Monday, November 19, 2007

A Good Site For Valuation Related Matters

Ok, so he doesn't format his excel spreadsheets very nicely, but hey I don't hold that against him. The guy wrote some of the most respected textbooks in the field of valuation/corporate finance. I'm talking about NYU professor Aswath Damodaran, and I'd like to suggest you take a look at his website sometime.

I don't know when he put this mission statement up, but I think it's fantastic:

"I am lucky enough to be in a field where a little knowledge and some experience goes a long way, and achieving guru status seems relatively simple. What I do know is neither profound nor earth shattering, but I would like to share it on this site. In that pursuit, I have attempted to keep almost the entire site open and accessible, with the only shut-off portions representing powerpoint slides used by instructors (who use my books). Everything that I learn, do or write in the field of finance will be on this site sooner or later. I hope that you find the content useful and that you will share it with others. Good luck! "

If that doesn't sum up what the Internet is all about (free sharing of information), I don't know what does.

Sunday, November 18, 2007

The Taj Mahal Does Not Want Your US Dollars Anymore

Add Indian tourist sites to the list of places that won't accept dollars anymore. According to a recent ruling from the Indian Government, visitors will no longer be allowed to pay admission fees to places like the Taj Mahal in US Dollars. They must use Rupees instead. According to the BBC, "The ruling is aimed at safeguarding tourism revenues following the recent falls in the dollar."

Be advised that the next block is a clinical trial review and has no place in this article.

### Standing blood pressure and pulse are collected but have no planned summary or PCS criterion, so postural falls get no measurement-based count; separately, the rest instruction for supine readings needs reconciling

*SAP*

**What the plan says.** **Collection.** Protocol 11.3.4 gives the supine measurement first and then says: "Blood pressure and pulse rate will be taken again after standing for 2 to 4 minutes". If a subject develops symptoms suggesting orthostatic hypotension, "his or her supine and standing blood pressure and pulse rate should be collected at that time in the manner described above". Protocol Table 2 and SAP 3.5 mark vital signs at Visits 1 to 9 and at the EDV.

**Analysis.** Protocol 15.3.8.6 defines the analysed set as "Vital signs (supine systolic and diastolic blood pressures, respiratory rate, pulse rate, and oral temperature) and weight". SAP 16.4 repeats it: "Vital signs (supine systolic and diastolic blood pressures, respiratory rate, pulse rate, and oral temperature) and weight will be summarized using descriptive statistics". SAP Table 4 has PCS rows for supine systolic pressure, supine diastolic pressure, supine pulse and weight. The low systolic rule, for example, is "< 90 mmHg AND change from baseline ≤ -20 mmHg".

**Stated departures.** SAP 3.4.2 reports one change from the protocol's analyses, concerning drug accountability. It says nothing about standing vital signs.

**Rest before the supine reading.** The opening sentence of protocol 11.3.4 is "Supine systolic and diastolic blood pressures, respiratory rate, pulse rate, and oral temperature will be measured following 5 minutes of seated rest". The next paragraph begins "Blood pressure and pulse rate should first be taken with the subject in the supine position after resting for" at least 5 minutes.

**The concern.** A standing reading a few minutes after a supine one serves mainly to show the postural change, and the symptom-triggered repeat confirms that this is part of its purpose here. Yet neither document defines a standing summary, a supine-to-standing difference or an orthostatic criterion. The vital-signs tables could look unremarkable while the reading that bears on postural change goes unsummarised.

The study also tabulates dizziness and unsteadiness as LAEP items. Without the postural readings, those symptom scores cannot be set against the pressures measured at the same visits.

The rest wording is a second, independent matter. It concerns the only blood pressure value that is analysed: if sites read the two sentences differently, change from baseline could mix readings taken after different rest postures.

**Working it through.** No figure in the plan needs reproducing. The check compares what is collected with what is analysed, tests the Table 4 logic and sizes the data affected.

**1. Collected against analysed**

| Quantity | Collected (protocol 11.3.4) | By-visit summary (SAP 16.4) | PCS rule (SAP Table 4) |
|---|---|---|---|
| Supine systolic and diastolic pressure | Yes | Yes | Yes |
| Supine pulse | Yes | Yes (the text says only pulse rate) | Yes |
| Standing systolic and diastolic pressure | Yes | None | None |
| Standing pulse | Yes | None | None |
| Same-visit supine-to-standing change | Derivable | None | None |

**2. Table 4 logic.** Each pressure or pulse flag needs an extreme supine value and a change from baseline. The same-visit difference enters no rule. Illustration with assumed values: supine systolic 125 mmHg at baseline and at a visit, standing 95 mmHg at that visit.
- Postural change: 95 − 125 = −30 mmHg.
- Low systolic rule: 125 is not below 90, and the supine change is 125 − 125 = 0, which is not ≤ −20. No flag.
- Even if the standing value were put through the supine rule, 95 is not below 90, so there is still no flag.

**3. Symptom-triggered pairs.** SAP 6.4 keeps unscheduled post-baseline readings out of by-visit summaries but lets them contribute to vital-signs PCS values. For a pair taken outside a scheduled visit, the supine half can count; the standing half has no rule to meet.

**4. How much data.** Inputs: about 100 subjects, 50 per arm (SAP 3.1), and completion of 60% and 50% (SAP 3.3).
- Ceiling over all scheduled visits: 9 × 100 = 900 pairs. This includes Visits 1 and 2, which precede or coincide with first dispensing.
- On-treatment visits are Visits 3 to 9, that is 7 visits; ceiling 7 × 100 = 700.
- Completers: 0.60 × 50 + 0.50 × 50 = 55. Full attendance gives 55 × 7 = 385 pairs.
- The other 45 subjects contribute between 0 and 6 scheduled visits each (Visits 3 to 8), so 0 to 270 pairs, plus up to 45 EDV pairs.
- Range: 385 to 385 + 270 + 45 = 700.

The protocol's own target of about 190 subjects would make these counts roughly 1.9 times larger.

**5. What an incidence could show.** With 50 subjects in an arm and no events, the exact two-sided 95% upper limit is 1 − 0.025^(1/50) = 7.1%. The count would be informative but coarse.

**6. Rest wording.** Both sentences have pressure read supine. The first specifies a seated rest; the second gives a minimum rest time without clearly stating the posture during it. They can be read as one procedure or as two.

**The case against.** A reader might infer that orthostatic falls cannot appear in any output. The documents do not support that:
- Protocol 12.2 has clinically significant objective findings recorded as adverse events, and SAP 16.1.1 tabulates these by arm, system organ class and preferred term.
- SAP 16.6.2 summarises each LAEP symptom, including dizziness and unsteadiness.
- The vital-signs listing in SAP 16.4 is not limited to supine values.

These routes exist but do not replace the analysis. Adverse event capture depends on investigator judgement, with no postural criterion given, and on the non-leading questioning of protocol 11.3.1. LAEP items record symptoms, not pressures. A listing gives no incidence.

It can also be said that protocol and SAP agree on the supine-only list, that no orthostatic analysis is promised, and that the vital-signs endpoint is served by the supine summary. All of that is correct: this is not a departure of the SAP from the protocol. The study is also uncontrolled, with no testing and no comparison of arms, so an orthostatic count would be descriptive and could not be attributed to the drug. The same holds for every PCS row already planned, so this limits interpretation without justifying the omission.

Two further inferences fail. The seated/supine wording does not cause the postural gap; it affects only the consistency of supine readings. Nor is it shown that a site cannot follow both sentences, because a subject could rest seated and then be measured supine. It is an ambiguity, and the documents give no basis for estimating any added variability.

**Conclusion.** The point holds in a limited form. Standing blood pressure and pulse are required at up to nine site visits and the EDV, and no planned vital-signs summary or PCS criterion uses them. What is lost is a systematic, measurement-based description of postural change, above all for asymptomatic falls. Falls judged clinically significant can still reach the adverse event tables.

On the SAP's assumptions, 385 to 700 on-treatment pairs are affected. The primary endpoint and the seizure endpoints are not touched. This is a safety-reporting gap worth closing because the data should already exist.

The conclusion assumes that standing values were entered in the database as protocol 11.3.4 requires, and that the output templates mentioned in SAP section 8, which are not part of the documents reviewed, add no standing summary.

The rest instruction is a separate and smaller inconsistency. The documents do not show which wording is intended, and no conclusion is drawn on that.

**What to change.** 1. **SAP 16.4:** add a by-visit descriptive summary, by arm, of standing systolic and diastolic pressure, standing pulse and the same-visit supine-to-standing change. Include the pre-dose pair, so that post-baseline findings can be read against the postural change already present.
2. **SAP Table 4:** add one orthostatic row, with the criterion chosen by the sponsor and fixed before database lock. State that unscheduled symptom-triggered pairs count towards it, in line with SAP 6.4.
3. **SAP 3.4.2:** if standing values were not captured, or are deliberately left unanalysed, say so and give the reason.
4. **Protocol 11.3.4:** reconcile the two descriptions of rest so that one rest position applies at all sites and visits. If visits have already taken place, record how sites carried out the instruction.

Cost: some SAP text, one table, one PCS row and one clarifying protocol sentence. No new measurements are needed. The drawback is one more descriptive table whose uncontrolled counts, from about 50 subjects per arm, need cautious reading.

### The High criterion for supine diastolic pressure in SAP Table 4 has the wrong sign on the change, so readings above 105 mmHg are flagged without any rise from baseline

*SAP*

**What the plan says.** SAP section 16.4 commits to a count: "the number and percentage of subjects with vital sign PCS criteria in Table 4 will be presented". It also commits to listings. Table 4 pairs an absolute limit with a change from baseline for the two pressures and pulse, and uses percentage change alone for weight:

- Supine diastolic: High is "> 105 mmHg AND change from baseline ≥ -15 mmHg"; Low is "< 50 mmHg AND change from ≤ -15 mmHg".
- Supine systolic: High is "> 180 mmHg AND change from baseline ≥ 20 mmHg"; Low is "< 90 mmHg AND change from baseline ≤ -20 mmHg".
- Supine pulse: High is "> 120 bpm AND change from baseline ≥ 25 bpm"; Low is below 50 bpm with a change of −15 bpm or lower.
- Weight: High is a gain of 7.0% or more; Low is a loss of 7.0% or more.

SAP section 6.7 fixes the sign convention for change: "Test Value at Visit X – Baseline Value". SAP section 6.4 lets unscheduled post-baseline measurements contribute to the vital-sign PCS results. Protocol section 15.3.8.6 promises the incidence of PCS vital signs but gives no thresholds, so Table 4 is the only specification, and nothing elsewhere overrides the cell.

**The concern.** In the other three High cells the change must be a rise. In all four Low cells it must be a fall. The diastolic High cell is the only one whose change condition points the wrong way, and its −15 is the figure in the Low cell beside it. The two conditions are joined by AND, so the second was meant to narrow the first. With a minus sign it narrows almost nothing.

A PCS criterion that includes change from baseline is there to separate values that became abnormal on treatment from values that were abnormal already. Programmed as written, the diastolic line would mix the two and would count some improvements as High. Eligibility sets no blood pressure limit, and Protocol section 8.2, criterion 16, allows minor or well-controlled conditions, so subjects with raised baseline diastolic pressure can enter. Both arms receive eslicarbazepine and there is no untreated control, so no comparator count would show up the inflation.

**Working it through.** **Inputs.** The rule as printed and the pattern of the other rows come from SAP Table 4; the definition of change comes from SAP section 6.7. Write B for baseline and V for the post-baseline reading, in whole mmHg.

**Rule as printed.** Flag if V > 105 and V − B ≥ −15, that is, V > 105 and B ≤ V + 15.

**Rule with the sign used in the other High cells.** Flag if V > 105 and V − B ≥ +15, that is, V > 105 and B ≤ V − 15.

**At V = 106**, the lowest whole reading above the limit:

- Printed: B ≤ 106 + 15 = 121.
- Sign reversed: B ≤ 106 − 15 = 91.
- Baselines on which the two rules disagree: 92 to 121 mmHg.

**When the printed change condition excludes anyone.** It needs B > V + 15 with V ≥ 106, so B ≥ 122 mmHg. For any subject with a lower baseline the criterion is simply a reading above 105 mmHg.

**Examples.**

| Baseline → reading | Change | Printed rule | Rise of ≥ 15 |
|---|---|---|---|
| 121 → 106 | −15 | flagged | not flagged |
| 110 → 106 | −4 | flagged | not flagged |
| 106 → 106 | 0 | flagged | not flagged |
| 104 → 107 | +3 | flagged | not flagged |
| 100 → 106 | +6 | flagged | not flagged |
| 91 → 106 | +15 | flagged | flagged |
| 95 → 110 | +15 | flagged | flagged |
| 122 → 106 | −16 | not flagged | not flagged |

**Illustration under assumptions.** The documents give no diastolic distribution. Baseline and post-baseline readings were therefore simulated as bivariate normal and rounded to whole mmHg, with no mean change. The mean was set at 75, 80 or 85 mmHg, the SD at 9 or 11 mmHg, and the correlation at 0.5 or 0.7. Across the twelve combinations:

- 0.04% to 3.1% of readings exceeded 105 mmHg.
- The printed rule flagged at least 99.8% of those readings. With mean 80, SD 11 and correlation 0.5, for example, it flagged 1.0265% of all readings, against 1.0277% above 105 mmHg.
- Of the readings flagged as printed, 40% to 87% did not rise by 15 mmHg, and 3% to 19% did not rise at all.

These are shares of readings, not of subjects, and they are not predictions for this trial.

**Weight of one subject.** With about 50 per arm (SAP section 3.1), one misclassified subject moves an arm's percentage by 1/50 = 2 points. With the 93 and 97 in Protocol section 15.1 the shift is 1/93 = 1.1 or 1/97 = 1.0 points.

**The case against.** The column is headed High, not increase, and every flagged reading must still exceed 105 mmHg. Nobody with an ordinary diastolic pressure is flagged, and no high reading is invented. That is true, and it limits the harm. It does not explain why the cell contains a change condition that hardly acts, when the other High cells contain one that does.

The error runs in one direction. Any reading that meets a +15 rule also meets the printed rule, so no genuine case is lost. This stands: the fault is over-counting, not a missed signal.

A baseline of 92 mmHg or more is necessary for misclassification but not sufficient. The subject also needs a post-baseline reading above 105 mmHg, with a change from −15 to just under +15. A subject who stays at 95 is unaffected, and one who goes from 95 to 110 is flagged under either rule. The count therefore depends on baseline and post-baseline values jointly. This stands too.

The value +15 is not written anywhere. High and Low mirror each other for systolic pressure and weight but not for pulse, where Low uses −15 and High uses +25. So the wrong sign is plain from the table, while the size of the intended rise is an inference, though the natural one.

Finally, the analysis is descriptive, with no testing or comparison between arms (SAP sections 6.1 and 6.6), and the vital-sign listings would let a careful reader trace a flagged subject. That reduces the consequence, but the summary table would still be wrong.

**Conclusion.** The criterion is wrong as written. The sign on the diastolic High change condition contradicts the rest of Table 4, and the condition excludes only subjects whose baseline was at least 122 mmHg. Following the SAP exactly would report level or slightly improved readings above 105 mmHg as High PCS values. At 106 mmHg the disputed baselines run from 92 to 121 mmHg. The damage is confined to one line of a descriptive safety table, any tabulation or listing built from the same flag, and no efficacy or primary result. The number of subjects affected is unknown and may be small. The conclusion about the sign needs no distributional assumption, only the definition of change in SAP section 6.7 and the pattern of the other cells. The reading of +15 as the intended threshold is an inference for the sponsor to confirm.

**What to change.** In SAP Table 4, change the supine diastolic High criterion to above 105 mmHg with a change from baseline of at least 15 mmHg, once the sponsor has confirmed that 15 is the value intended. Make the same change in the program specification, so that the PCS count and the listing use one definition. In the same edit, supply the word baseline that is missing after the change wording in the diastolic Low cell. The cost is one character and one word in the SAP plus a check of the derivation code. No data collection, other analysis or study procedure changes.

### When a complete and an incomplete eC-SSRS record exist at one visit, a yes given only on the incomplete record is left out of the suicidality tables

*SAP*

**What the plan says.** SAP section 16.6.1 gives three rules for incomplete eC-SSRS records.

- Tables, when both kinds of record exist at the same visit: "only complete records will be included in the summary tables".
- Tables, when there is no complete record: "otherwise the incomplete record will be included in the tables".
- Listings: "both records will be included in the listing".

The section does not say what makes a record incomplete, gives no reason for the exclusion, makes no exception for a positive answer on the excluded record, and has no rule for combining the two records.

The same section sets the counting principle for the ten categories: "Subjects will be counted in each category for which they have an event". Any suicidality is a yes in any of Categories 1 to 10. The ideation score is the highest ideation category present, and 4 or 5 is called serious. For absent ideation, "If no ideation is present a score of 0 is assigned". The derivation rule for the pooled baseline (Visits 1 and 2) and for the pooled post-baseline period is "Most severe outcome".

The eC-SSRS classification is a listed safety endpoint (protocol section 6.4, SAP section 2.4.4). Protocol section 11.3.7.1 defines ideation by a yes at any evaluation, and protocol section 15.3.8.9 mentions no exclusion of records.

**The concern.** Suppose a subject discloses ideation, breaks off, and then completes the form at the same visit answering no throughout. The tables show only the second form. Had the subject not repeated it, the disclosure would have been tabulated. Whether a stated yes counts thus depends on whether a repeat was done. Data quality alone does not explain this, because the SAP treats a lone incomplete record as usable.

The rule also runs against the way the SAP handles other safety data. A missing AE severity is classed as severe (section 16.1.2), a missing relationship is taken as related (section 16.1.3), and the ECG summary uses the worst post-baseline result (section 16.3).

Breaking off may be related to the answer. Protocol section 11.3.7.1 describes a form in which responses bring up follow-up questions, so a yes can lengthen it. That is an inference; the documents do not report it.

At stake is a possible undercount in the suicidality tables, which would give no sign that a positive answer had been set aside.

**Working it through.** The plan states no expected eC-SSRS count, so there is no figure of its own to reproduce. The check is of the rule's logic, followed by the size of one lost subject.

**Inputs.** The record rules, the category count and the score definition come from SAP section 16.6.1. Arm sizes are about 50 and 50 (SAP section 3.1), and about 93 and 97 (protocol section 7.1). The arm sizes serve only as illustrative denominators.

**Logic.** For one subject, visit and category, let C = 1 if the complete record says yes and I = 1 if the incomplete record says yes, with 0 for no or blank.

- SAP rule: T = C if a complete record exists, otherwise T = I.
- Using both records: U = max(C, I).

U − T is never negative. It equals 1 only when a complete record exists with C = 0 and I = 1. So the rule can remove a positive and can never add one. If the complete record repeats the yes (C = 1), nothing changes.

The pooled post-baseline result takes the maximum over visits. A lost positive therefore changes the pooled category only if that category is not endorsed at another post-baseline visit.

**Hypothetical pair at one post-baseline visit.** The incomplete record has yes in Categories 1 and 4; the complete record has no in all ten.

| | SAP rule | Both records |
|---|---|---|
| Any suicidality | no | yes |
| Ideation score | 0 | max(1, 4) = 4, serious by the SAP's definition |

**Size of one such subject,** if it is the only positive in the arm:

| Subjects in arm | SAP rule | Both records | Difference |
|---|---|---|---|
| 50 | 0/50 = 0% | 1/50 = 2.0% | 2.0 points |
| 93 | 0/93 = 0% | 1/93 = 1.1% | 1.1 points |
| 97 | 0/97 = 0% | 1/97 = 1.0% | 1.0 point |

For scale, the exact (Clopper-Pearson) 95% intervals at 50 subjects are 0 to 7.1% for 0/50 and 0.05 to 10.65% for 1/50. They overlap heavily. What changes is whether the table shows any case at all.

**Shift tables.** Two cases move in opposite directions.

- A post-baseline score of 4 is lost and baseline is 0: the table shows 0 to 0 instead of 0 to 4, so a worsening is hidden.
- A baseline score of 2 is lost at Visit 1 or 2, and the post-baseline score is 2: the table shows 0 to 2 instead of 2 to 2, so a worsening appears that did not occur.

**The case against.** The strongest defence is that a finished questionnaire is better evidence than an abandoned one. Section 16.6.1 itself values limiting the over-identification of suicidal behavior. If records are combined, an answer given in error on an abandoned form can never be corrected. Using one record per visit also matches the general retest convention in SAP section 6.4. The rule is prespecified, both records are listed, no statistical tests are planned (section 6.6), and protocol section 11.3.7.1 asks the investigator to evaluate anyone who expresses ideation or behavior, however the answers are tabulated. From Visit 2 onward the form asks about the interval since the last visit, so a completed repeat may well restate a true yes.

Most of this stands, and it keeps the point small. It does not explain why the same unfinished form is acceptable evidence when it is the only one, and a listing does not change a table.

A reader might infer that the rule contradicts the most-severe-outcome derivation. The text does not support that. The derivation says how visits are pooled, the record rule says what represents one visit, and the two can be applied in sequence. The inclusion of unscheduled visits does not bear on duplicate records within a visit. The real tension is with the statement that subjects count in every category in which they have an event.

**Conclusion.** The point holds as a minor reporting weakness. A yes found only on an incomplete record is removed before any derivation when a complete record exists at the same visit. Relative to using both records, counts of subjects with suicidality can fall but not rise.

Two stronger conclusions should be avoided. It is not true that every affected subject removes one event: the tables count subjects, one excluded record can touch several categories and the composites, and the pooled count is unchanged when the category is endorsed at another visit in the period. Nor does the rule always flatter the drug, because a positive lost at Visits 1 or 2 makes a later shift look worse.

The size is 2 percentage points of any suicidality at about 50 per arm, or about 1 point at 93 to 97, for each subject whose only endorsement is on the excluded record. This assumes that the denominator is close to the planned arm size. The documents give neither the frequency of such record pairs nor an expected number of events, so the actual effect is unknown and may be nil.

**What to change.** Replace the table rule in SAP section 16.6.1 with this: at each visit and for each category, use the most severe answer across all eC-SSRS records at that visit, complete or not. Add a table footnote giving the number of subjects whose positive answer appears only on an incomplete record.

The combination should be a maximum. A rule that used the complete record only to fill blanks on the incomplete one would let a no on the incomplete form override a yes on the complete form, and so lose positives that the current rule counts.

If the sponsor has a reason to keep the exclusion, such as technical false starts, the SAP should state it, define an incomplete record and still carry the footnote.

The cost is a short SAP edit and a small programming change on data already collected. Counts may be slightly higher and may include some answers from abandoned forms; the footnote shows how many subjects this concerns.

The Taj Mahal joins the likes of model Gisele Bundchen and rapper Jay-Z as the latest object of public interest to snub the dollar.

Just tossing that out there.

By the way, im watching Bloomberg TV- Asian markets are open on Sunday nights in NYC. Did you know that the Pakistani government's 10-year bond is yielding 10.3% right now? I'm not sure how you could buy one of those and given the fact that the country is currently under emergency rule , I'm not sure you would want to buy one. How much do you trust a 10-year promise that Pakistan will pay you back? Actually, taking that a step further... why would you ever want to support such a government by loaning money to it?

Saturday, November 17, 2007

Great Gifts for Finance Geeks - Part II

As promised, here are some more ideas (in no particular order) I had that I'm sure the financial analyst/hedge fund manager/business school student or other finance geek in your life would appreciate this holiday season. Ok well if it's a hedge fund manager you're buying for, you might want to stick with the items in Part I. These are more inexpensive than the extravagant items I had in Part I.

1) A subscription to the Harvard Business Review - I don't have one myself, but I try to get to the library once every couple of months to check out the review and see if there's anything in it that interests me. For those of you who don't know what it is, the Harvard Business Review is a thick, glossy magazine that comes out once a month and costs $99 for a one year subscription (yes, that's north of $8 an issue). It has a bunch of articles written by people, primarily academics and consultants, about general business and managment issues. I consider reading the HBR as a form of "continuing education" for people who work in the business field.

2) A way to get more out of Microsoft Excel - most finance geeks know their way around an Excel spreadsheet very well. In fact, if they call the office their home away from home, Excel is probably their home away from home away from home. Despite being so familiar with the program, many don't know the powerful programming language called VBA (VisualBasic for Applications) that they can use to get Excel to perform mind-bending tricks that save huge amounts of time for finance geeks and their companies alike. John Walkenbach is my favorite authority on the subject, and presents it with rigor and enthusiasm. Depending on which version of Excel the person has, you might want to check out one of the following: